Battling addiction

‘I’m not an addict, but I was addicted to trying to fix one. If you’re lucky, they recover. If you’re really lucky, you recover, too.’: Woman learns firsthand that loving one with addiction will ‘consume you’

“You will stand in their bedroom and plead that you ‘just want them back’. If you watch the person you love disappear right in front of your eyes, you will start to dissolve too. Those not directly affected won’t understand. It is not the person who uses, but the addiction. And yet, sadly… it is not the addiction that dies, but the person.”

‘After that baby was inside me, it was over. Heroin was no longer an option. I had no choice.’: Woman beats childhood addiction, now ‘8 years sober’

“I was addicted to heroin at 15. It was no longer enjoyable. No longer an escape, but a hell I was creating for myself. Maybe a few seconds of serenity, then reality always slapped me in the face. I’d feel so guilty about the damage I was causing to people that loved me, the pain I was inflicting on myself, the hatred and anger I felt from all the things I had no control over. I thought this was the only way to feel this good. That little heartbeat was the sound of a chapter of my life closing.”

‘To the girl in love with an addict, his failures are not your failures. His demons are not your demons.’: Mom comes to terms with husband’s addiction, advises addict spouses to ‘hang in there’

“To the girl in love with an addict, I saw you sit in your car alone at halftime and breakdown. I see you and your fake smile. Don’t worry, they all still believe you’re fine. You’ve gotten so good at crying hard, getting it all out fast, and getting back to your seat before anyone even realizes you’re gone. Please don’t let him make you think his addiction is your fault. This has nothing to do with you at all. You deserve better than this.”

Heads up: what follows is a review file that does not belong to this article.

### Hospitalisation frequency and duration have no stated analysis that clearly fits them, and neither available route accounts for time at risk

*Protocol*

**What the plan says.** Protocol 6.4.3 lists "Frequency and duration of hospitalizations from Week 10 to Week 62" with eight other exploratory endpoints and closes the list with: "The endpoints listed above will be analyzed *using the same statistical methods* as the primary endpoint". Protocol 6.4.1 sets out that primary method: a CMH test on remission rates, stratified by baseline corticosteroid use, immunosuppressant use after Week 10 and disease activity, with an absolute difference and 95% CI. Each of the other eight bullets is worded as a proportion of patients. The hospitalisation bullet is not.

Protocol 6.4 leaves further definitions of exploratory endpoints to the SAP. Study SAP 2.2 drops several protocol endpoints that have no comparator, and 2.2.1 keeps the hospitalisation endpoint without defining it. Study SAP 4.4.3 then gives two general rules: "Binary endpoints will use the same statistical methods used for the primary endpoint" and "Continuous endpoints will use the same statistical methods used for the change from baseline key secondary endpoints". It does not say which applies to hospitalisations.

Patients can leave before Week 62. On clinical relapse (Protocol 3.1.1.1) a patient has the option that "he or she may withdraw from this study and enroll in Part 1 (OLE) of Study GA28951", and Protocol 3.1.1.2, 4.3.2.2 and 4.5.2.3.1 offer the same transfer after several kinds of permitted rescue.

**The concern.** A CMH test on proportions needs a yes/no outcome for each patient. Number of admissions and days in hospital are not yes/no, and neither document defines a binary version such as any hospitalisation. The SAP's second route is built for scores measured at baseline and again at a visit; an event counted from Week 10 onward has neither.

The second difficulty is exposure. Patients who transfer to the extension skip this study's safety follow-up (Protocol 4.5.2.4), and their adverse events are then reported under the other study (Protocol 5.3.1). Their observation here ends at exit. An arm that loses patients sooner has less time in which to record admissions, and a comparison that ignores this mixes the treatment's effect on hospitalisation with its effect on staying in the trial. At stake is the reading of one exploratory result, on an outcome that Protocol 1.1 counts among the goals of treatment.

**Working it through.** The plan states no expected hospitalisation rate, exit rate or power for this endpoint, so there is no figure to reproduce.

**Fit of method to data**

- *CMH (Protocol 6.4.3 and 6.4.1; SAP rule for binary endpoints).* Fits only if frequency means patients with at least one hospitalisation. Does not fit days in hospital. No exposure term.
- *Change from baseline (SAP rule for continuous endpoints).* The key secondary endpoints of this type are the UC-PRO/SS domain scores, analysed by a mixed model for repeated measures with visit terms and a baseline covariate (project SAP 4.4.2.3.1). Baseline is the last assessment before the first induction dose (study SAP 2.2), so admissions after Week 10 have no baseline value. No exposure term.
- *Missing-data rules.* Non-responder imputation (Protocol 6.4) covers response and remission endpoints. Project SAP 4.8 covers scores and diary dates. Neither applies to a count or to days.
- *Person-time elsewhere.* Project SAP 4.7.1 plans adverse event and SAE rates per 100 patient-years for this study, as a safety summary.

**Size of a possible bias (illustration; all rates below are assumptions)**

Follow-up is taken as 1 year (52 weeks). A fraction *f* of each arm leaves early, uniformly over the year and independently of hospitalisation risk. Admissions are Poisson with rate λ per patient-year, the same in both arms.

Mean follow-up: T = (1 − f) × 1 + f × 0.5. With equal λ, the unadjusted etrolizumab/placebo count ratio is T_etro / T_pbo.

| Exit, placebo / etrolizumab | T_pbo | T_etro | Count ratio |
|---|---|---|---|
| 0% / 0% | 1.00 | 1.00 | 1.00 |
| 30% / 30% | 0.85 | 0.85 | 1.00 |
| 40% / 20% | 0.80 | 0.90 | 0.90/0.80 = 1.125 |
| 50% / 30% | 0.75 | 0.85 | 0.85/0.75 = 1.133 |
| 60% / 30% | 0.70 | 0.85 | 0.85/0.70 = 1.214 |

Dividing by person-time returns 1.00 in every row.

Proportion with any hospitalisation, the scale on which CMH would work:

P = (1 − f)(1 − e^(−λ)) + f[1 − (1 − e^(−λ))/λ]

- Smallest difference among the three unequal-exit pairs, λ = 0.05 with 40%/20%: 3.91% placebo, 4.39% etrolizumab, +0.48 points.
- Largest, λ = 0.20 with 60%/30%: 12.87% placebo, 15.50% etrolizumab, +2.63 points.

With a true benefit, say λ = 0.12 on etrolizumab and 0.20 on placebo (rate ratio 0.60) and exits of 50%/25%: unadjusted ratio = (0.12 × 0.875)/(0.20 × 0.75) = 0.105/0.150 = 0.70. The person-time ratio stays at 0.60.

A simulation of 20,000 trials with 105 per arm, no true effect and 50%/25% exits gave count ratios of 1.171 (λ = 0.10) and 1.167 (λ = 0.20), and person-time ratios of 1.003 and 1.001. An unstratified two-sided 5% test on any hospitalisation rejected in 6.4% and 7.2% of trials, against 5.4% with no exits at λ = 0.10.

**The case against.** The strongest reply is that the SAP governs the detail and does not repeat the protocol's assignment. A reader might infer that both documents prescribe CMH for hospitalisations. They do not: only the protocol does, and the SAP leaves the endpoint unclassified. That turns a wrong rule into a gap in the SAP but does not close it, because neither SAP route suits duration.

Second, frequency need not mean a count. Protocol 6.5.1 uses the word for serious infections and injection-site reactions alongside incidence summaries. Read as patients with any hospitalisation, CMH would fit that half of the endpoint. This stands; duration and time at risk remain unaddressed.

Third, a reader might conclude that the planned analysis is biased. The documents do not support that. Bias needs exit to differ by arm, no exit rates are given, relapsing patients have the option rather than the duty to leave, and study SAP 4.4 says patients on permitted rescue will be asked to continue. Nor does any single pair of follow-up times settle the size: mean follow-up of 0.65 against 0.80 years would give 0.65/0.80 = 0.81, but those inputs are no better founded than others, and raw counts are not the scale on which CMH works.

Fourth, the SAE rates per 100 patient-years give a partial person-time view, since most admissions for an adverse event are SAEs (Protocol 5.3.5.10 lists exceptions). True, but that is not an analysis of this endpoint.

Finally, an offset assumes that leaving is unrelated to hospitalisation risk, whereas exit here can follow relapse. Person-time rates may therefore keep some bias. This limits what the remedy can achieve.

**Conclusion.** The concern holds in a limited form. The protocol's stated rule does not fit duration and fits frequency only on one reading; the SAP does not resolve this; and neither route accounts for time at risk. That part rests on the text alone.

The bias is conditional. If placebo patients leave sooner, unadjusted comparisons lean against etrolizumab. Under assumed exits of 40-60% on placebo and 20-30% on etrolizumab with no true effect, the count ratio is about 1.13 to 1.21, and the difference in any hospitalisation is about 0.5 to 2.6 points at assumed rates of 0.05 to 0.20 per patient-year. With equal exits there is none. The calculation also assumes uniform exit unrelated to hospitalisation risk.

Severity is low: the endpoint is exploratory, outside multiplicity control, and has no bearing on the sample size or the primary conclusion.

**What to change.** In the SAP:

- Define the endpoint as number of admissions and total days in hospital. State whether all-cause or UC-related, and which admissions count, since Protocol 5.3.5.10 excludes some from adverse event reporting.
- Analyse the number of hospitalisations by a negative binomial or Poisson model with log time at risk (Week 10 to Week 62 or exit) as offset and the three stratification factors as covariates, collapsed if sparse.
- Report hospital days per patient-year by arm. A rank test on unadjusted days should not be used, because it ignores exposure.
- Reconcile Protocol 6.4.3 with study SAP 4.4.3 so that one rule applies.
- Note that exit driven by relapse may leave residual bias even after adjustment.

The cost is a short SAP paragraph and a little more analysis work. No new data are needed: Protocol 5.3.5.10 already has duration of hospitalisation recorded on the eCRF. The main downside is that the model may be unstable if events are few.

‘No matter how badly I want to stop my son’s addiction, I can’t. I finally had to walk away. It’s the hardest thing I’ve ever done.’ Mom’s heart ‘aches’ for homeless son battling addiction

“Within 48 hours, he was out of my house with his bicycle and backpack. I lie awake at night wondering if my son is in a safe place, if he is eating, if he’s warm. I cry for him every time I think or talk about him for more than a few minutes. My heart aches. Knowing he is now a homeless, unemployed drug addict is the most terrifying thing I have ever dealt with.”

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